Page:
More Supportive Backdrop for Inflation-Linked Debt Despite HeadwindsJune 14, 2018
- U.S. inflation has normalized, with the consumer price index rising and breakevens at multiyear high levels as the Federal Reserve continues down the path of gradual tightening of policy rates.
- The Fed has noted inflation's rise and become more confident about its path of tightening policy rates, which may counter a further increase in TIPS breakevens; the central bank could be more likely to react if inflation rises with additional tightening measures.
- Some upside risk remains in TIPS breakevens, particularly if oil prices remain elevated, but it is important to remember that the secular forces of technology and demographics remain in place—keeping the prospect for runaway inflation at bay.
- With oil prices rising steadily since last June, inflation-linked debt in Europe has reacted in a similar fashion to U.S. TIPS.
As the Federal Reserve continues down the path of gradual tightening of policy rates, U.S. inflation has normalized, with the consumer price index (CPI) rising and breakevens at multiyear high levels. Breakevens, which measure market inflation expectations, are the difference between nominal and real yields for a given maturity. While the potential for inflation accelerating further is limited, modest upside risks remain, which could translate into opportunities in U.S. Treasury inflation protected securities (TIPS) and inflation-linked debt in other developed markets.
HIGHER INFLATION REPRESENTS A NORMALIZATION
In mid-May, the U.S. 10-year inflation break-even rate hit its highest level in four years—signaling improving inflation expectations and growing optimism surrounding domestic economic growth. Among the drivers behind this move higher in breakevens, two of the most significant have been fundamental in nature—the rise and renormalization in core CPI and the increase in oil prices. Core inflation troughed in 2017 and has accelerated over the past six to nine months. At the same time, oil prices rose by about 50% over the last 12 months. While market sentiment has moved from deflation fear in mid-2017 to inflation fear in early 2018, the reality of the situation likely lies somewhere in between.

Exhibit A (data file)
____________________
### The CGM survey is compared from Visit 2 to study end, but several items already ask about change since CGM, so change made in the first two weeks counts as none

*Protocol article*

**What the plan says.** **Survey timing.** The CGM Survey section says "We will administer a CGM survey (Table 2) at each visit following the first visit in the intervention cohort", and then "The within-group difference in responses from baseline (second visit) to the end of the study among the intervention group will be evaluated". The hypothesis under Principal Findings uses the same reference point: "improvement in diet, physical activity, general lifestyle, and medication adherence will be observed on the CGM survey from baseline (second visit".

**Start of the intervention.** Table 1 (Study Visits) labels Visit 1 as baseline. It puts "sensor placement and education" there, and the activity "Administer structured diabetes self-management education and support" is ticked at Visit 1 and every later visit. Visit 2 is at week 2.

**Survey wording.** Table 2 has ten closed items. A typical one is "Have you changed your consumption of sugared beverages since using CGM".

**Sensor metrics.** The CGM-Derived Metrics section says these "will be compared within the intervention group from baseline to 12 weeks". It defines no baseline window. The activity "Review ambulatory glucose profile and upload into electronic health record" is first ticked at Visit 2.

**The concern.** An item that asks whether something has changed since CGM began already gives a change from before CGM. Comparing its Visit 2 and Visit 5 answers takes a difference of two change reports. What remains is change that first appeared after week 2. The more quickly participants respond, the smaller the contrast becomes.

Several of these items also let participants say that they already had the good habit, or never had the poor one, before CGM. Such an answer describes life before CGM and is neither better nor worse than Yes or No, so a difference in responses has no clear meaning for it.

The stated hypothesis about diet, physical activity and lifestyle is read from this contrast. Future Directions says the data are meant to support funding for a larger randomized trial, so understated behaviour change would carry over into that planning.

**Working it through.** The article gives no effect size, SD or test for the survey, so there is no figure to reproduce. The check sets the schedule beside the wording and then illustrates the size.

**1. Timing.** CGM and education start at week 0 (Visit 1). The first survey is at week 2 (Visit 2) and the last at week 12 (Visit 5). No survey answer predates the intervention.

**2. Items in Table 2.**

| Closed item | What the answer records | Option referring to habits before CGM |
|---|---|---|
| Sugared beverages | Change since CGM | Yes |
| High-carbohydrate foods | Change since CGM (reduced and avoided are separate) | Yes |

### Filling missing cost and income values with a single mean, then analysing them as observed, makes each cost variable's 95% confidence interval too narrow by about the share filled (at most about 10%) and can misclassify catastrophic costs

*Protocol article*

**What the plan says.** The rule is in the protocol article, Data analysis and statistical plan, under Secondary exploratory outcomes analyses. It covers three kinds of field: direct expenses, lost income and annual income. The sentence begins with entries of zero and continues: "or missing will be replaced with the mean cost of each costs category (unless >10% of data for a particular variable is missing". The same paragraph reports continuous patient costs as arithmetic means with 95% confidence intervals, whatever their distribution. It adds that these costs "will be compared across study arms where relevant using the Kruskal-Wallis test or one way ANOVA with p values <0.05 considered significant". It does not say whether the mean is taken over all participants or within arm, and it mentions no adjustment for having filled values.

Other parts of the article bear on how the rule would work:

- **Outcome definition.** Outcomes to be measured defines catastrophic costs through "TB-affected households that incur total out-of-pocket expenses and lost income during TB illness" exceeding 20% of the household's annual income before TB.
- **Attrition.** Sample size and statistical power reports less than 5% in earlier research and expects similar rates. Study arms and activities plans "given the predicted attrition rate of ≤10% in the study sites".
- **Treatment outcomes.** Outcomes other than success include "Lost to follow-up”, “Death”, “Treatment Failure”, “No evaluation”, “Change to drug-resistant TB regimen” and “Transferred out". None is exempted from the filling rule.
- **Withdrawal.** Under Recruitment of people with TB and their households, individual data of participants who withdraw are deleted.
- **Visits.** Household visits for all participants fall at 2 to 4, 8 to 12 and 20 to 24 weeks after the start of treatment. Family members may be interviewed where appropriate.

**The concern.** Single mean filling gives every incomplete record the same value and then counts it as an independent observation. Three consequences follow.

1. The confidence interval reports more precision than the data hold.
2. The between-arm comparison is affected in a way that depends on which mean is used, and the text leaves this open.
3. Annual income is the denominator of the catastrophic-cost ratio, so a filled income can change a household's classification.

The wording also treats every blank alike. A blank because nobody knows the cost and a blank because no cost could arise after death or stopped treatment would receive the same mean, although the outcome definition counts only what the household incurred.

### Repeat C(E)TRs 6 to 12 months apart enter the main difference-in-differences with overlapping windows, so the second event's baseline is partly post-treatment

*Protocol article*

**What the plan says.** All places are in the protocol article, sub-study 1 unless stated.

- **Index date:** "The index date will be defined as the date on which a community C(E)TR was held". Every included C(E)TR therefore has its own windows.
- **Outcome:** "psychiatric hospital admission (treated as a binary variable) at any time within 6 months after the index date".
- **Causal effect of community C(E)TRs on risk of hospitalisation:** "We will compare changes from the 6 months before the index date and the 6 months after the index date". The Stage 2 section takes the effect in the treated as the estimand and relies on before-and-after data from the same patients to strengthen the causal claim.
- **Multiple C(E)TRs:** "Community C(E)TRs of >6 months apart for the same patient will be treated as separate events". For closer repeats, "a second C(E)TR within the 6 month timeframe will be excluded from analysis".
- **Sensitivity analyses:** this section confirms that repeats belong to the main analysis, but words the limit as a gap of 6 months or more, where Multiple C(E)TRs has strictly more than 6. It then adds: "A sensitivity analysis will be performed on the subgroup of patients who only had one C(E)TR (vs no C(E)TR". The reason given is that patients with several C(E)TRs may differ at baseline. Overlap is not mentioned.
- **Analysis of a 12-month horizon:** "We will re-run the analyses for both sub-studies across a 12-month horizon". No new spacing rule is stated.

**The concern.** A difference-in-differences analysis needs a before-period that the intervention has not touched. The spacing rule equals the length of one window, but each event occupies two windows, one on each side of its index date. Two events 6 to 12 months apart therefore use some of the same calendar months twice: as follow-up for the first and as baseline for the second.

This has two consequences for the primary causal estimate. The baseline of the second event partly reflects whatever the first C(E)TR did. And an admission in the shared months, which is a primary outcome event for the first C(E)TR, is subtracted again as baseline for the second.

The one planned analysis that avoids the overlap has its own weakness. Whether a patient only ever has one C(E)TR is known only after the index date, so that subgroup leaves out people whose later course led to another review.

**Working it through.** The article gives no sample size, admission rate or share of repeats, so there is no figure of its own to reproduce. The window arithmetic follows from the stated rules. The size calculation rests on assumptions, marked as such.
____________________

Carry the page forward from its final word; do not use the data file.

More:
This recent acceleration in inflation from its 2017 lows has been more akin to a renormalization, coinciding with Fed interest rate hikes, and the prospect for further acceleration from here is somewhat limited by a few factors. For one, continuing monetary policy tightening from the Fed is all but certain as the central bank has been open and transparent about the future path of interest rate hikes. Additionally, shelter prices, which are a large part of CPI, have stabilized at a high level, and the components of inflation largely tied to tightening labor markets have not responded as expected—wage increases from tighter labor markets have been modest and have only moderately contributed to higher inflation.
INFLATION EXPECTATIONS RISE BUT ARE DAMPENED LONG TERM BY FED TIGHTENING
Meanwhile, the Fed has noted inflation’s rise and become more confident about its path of tightening policy rates, which may counter a further increase in TIPS breakevens. The Fed could be more likely to react if inflation rises with additional tightening measures.
The relatively flat TIPS break-even curve demonstrates this dynamic between fundamental drivers pushing inflation upward and the Fed acting as a counterweight. U.S. inflation-linked debt at the front end of the curve is trading at similar levels to longer-dated TIPS. Current inflation and rising oil prices affect the short end of the curve, while the long end is more influenced by the Fed’s reaction to inflation and the central bank’s credibility on controlling inflation. As such, the flat TIPS break-even curve is a function of current inflation pushing breakevens higher mixed with the market’s belief that the Fed will continue its gradual tightening and work to keep inflation near its target.
MODEST UPSIDE POTENTIAL REMAINS FOR INFLATION DESPITE HEADWINDS